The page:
Crohn's and Colitis Linked to Doubled Risk of Dementia, Study Finds

People with inflammatory bowel disease (IBD) may have a higher risk of developing dementia, according to a study.

Scientists also found that participants with IBD developed dementia almost a decade before those without. The findings were published in the journal Gut.

The researchers believe the link may be down to the relationship between the digestive and nervous systems, known as the gut-brain axis. Past studies have linked psychiatric disorder such as anxiety and depression with IBD, but less work has been done on the condition and dementia.

To arrive at their findings, the team compared data on 1,742 patients with IBD and 17,420 people without, who were matched according to variables that could affect their health, including sex, their access to healthcare, income, and diagnoses with dementia-linked conditions. The information on the participants aged 45 years old and over came from the Taiwanese national health insurance research database.

IBD is an umbrella term for chronic inflammatory conditions including ulcerative colitis and Crohn's disease, characterized by symptoms such as abdominal pain, diarrhea, the sudden urge to use the bathroom, and bloody stools.

The team followed the group for 16 years to see if any individuals developed dementia. Patients with IBD were found to be more likely to have dementia compared with those who didn't, at 5.5 percent of the participants versus 1.4 percent of participants. The risk of developing dementia from the baseline was more than double in those with IBD.

Having IBD for a longer period of time was also linked with having dementia.

People with IBD had a higher chance of developing dementia at an earlier age, at 76 years old on average in patients with IBD, compared with 83 for the controls. Alzheimer's disease was the most common form of dementia among the participants.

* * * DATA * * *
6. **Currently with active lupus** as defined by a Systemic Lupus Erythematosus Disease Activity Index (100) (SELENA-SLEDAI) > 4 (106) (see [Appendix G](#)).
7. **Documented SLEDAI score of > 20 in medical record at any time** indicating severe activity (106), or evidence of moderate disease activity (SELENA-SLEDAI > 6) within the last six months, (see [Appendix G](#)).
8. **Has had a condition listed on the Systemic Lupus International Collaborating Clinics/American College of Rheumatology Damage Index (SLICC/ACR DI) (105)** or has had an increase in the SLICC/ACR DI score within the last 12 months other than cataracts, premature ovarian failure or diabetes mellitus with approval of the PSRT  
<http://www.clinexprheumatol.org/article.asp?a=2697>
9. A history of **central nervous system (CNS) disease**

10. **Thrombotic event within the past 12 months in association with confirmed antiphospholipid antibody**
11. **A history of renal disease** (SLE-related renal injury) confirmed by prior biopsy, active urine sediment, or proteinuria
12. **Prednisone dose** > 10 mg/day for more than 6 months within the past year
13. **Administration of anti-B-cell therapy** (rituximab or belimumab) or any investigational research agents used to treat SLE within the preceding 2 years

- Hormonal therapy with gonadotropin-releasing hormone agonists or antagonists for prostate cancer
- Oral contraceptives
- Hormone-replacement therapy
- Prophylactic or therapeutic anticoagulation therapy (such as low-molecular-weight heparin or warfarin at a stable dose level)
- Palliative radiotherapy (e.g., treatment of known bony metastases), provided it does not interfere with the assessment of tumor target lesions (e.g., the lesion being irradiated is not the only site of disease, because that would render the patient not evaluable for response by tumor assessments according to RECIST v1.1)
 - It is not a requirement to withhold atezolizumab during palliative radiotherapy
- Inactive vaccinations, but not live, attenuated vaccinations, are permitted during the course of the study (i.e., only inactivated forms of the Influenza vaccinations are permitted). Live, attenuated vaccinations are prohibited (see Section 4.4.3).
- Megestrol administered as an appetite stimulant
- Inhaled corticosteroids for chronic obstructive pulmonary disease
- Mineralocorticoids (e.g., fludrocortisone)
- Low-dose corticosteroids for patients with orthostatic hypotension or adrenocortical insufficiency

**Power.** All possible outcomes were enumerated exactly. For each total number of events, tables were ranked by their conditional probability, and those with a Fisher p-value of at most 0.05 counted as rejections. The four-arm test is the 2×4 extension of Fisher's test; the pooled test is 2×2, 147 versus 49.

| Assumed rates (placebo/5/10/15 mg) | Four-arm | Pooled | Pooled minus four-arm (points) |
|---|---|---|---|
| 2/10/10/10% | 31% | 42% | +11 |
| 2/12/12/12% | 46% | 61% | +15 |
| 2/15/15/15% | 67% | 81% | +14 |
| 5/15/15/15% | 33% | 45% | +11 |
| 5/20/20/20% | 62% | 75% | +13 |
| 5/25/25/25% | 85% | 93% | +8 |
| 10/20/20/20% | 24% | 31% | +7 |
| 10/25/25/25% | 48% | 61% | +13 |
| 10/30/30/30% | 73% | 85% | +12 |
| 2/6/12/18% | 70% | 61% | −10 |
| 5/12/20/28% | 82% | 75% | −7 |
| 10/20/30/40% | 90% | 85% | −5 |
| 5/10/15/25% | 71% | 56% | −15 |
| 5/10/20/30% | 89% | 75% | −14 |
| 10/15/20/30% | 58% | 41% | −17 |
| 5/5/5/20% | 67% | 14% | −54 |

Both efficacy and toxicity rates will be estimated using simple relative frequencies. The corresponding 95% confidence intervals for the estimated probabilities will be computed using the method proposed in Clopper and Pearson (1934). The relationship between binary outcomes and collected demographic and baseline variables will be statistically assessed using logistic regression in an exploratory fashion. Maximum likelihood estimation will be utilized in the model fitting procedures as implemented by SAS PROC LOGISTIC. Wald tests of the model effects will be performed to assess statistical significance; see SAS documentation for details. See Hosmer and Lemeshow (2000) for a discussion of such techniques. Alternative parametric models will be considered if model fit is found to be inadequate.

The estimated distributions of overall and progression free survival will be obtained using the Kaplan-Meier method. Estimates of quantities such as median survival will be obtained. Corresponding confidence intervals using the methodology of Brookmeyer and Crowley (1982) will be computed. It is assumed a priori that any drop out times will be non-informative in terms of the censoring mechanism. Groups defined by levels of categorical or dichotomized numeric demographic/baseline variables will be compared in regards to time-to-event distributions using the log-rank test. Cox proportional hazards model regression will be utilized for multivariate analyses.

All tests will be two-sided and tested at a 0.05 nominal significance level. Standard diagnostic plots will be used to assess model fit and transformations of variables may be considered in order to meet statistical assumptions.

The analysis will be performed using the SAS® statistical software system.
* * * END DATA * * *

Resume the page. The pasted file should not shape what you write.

There may be a number of explanations for the link between IBD and dementia, the authors said. For example, the long-term effects of chronic inflammation which characterize IBD may affect the brain. Or gut microbes which release certain chemicals may also be to blame.

Co-author Dr. Bing Zhang, a gastroenterologist at the University of California, San Francisco, told Newsweek that while the link may be worrying for those with IBD, he hopes it will stimulate more research to elucidate the shared mechanism between IBD and dementia, and new treatments centered around the gut-brain axis.

Dr Rosa Sancho, head of research at the research charity Alzheimer's Research UK, told Newsweek the methods of the study meant the team could only find an association between having a pre-existing inflammatory bowel condition and dementia, but couldn't explain why. More research is needed to explore this link.

"A better understanding of the dementia risk in people with inflammatory bowel disease may help improve dementia diagnoses and get treatments to people who need them at the earliest opportunity. Only through research like this, will we keep people connected to their families, their worlds and themselves for longer," said Sancho.